Friday, December 29, 2017

April Ford: “These days, when I can’t write, which is typically every day, I turn away from the capacious Ikea pine desk I bought when money didn’t matter, and I stare at a painting of my dead cat.”

Last December, very early in the month, I told my husband I wanted a divorce. We had been together for eleven years. I had no good reason to want out of the marriage, except that I had been unhappy for a while and fallen in love with someone else. From afar, many people would have said, and some certainly did, that I wasn’t in my right mind. My husband was a marvelous person and partner (100% true), who had enabled me to pursue my raison d’être: Writing. Indeed, I celebrated numerous successes during my enabled, married years, including the worldwide release of my award-winning debut short story collection, a Pushcart Prize for one of the stories in that collection, and the ongoing privilege of teaching creative writing at the university where my husband held tenure. What more could a M.F.A.-holding writer of literary fiction, destined to never earn a living wage on her own, ask for?

During my enabled, married years, I would rise at dawn not because I had to get children ready for school or embark on a long commute to a job I loathed, but because I loved spending the earliest morning hours alone in my home office, quaffing stovetop espresso while I developed a character or scene or story idea. When my husband and I had purchased the house together, I had aspired to furnish my authorial space with a tanker desk—teal, or maybe Mad Men orange like that spectacular refurbished one I had seen on eBay. After all, I needed something massive and vintage upon which to set my anachronistic MacBook Pro and finish the novel I had begun five years earlier. And since the narrator wore porkpie hats and two-tone spectator shoes, my writing space should reflect the world I was creating. I needed to go “method” in order to be true to the process.

That all turned into a load of unrealized shit. Never mind that I never got my tanker desk because the stairway leading up to my office was too narrow and angular. What really set me back was when my husband asked me to move out, being that I was in love with someone else and all, and then my office—my sacred authorial space—rejected me, too. The bookcase, for example. When I look back now, I understand it was pissed at me for throwing away the writer’s dream. But on the day it busted for no reason, vomiting books and files filled with paper all over the place as I glumly sorted my precious archives into boxes labelled “to keep” and “not to keep,” I received the bookcase’s action as hostile. “Traitorous, harlot-ous author, be gone!”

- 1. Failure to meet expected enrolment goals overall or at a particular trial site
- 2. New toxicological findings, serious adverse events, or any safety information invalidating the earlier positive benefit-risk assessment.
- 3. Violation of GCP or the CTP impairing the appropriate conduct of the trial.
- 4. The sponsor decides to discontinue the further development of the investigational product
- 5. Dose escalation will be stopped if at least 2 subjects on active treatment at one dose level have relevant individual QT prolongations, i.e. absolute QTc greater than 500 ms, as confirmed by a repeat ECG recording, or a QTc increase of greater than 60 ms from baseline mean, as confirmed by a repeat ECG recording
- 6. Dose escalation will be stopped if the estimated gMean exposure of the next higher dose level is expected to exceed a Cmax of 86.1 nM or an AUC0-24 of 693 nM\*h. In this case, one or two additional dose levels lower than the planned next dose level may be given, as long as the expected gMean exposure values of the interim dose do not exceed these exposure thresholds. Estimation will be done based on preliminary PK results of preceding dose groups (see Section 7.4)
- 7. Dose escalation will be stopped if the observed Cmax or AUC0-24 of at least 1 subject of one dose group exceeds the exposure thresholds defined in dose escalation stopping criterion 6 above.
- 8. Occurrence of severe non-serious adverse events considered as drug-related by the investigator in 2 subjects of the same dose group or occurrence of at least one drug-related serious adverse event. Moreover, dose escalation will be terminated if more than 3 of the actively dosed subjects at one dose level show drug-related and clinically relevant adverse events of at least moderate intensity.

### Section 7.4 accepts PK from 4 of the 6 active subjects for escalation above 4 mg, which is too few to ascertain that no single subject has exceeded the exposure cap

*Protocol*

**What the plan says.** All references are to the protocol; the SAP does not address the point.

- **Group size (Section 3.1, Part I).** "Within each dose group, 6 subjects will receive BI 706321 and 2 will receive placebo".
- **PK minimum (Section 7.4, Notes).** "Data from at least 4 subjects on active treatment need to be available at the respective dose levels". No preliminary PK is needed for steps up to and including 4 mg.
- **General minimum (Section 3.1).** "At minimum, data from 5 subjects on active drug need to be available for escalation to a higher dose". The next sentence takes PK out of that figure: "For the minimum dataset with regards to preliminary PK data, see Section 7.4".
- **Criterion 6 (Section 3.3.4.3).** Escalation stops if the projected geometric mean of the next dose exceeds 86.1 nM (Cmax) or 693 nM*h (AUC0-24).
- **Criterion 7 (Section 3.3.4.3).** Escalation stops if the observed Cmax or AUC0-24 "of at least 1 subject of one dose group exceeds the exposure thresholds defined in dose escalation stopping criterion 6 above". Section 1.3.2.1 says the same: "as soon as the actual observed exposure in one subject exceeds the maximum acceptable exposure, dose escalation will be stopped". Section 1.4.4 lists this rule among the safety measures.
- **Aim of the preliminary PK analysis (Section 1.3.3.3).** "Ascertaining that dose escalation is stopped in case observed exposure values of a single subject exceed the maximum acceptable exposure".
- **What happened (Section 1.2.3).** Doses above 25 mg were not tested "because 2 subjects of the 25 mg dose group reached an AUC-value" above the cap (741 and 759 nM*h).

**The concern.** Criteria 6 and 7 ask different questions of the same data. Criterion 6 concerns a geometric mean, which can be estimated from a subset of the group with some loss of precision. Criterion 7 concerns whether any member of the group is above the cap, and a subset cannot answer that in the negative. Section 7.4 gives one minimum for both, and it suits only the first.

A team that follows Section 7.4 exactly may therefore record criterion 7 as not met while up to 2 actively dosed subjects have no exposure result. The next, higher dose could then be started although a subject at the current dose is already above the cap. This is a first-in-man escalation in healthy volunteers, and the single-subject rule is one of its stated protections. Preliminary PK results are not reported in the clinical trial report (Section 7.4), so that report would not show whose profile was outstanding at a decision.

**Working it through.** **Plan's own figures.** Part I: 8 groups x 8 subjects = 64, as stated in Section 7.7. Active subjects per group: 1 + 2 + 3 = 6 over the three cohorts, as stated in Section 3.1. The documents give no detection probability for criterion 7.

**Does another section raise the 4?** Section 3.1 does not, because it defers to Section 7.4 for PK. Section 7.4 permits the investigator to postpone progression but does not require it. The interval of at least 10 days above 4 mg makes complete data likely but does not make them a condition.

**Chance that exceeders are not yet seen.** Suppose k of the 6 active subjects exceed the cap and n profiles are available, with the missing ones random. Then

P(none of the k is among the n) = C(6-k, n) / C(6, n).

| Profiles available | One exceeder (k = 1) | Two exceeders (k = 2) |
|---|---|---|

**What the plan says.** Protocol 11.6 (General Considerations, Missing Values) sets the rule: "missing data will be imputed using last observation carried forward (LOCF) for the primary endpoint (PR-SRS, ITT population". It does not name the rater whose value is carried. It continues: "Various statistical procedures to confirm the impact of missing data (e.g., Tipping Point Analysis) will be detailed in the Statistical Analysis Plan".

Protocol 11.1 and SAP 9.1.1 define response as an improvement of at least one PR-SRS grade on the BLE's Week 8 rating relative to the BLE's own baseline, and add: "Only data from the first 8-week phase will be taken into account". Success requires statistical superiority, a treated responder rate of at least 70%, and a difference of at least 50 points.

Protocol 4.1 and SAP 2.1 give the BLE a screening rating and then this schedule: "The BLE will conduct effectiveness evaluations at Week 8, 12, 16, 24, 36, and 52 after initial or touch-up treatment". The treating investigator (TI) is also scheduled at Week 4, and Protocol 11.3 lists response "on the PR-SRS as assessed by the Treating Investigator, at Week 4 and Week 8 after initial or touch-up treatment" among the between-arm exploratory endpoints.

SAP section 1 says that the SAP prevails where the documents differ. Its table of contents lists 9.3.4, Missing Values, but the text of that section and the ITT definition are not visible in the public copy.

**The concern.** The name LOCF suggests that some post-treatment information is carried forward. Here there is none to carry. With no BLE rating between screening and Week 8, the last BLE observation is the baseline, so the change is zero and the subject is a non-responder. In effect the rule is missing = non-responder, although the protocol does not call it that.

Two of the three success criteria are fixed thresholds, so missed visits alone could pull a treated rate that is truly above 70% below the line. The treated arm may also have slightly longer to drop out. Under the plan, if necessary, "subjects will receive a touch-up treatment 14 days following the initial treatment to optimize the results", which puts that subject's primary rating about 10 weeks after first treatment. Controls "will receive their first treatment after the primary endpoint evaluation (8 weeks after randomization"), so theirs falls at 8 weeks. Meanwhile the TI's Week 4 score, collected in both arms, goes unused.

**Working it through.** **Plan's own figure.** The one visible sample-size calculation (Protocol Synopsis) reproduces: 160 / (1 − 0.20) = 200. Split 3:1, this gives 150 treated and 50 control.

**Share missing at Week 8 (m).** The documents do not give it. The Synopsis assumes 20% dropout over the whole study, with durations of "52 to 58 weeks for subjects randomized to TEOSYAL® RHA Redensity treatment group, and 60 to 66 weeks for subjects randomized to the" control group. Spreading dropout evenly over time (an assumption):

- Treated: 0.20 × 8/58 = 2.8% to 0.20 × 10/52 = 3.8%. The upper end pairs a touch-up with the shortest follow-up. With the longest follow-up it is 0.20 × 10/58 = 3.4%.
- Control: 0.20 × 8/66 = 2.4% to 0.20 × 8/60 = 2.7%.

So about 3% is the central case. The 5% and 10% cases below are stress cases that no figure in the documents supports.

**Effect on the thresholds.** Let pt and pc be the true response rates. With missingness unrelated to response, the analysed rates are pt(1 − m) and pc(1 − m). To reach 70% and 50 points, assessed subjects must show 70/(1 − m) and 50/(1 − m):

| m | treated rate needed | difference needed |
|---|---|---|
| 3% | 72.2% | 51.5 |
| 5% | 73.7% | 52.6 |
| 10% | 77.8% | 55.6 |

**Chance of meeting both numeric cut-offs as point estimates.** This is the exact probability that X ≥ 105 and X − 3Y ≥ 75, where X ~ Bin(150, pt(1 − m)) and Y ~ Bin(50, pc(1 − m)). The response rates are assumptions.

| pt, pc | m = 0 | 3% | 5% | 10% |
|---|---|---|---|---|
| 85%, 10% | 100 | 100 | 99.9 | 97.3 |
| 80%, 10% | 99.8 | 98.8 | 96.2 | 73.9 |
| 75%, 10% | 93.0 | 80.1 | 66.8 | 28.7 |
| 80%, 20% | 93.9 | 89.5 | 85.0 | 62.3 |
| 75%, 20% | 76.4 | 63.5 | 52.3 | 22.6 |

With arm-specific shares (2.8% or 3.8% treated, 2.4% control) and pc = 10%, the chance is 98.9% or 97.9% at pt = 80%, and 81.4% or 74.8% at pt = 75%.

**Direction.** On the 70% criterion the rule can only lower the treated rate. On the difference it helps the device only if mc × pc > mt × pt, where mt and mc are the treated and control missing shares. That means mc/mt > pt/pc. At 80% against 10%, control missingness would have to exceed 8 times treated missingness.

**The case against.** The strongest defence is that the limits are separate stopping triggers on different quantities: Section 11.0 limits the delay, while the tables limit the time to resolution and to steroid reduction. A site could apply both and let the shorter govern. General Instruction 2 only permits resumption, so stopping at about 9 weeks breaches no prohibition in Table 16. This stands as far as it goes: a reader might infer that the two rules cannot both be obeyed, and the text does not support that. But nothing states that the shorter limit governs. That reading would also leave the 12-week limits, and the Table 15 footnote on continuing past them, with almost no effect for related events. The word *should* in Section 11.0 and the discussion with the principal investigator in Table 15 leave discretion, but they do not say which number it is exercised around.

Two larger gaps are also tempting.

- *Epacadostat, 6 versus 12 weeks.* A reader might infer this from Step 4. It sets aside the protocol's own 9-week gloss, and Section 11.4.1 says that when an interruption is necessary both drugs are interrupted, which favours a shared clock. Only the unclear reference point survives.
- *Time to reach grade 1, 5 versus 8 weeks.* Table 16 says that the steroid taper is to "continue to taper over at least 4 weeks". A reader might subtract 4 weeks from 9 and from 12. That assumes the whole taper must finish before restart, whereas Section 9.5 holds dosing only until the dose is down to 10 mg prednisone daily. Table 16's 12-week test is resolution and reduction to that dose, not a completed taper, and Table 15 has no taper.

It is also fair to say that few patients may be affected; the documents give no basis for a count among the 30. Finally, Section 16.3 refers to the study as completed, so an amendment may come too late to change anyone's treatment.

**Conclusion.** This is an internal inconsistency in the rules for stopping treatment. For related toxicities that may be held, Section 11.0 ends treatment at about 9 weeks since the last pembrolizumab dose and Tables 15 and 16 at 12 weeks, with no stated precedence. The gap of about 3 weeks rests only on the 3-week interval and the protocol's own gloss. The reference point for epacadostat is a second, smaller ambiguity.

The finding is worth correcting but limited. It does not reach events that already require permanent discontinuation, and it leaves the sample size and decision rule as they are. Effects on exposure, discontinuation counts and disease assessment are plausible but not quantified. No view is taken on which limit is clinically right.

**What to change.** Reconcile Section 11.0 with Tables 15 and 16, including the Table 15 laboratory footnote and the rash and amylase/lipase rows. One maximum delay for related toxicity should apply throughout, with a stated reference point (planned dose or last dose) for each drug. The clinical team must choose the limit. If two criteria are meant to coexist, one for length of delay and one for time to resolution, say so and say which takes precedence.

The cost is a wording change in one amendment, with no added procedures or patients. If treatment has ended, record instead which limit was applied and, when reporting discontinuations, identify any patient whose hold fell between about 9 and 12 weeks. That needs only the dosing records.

As I gawped at my chaotic office space, which was evidently a metaphor for my inner landscape (when you’re a writer, this sort of thing happens all the time), I came to an important conclusion about my writing process: It, like the warning I was going to be sorry for leaving my marriage, was a load of shit. The miniature cactus in a copper pot on my writing desk? I didn’t need that to help me write better or longer. If anything, the tiny plant was a source of distraction and anxiety; while cactuses don’t need to be watered often, they do need water, and I never quite figured out that one’s schedule. The tacky 80s-style pen holder and faux-50s butter dish-cum-paperclip dock? These items didn’t improve my writing days; they took up space on my desk because people had given them to me as gifts, gifts befitting of an author, the people had said, and I hadn’t known how to politely respond with something like, “Well, thanks! But actually? I know we love to imagine what a writer’s typical day is like, and I know there are plenty of writers out there who actually do compose their oeuvres on old newsroom typewriters or yellow legal pads as they listen to Bach or Tom Waits, but me? I’m really just so basic, grumpier than I am mysterious or trendy, about what I need to have a good writing day: A screen, a comfortable seating arrangement, silence, and the presence of no living thing.” Oh, and I need to be in a good headspace—not inebriated or euphoric, and certainly not depressed. Just…balanced. Neutral.

I’m building a life now with the person I fell in love with. We are in Montreal, and we share my writing desk because it’s all we can afford. This is the first creative piece I’ve written since last year’s vomiting bookcase incident. I’ve done a lot of other writing, cover letters, fussy variations on my curriculum vitae, Facebook rants, but I haven’t felt compelled to write from the heart. These days, when I can’t write, which is typically every day, I turn away from the capacious Ikea pine desk I bought when money didn’t matter, and I stare at a painting of my dead cat*. To some people, this fact is in conflict with the fact that writers write all the time. Writers must write all the time. We are machines; it’s all we are designed to do. My partner tries every other day to get me to write. “Hey! How about just a half-hour?” He wonders if it will make me feel better, and he’s right. I know it. I just have to get past the excruciating slowness of beginning again. 

* R.I.P. Troy, 1997 – 2012. 

April Ford’s fiction, non-fiction, and poetry have appeared in numerous print and online journals, including Grain, Ploughshares, New Madrid, Atticus Review, Lascaux, and Gargoyle. Her debut novel, Carousel, is forthcoming in 2019 with Inanna Publications.

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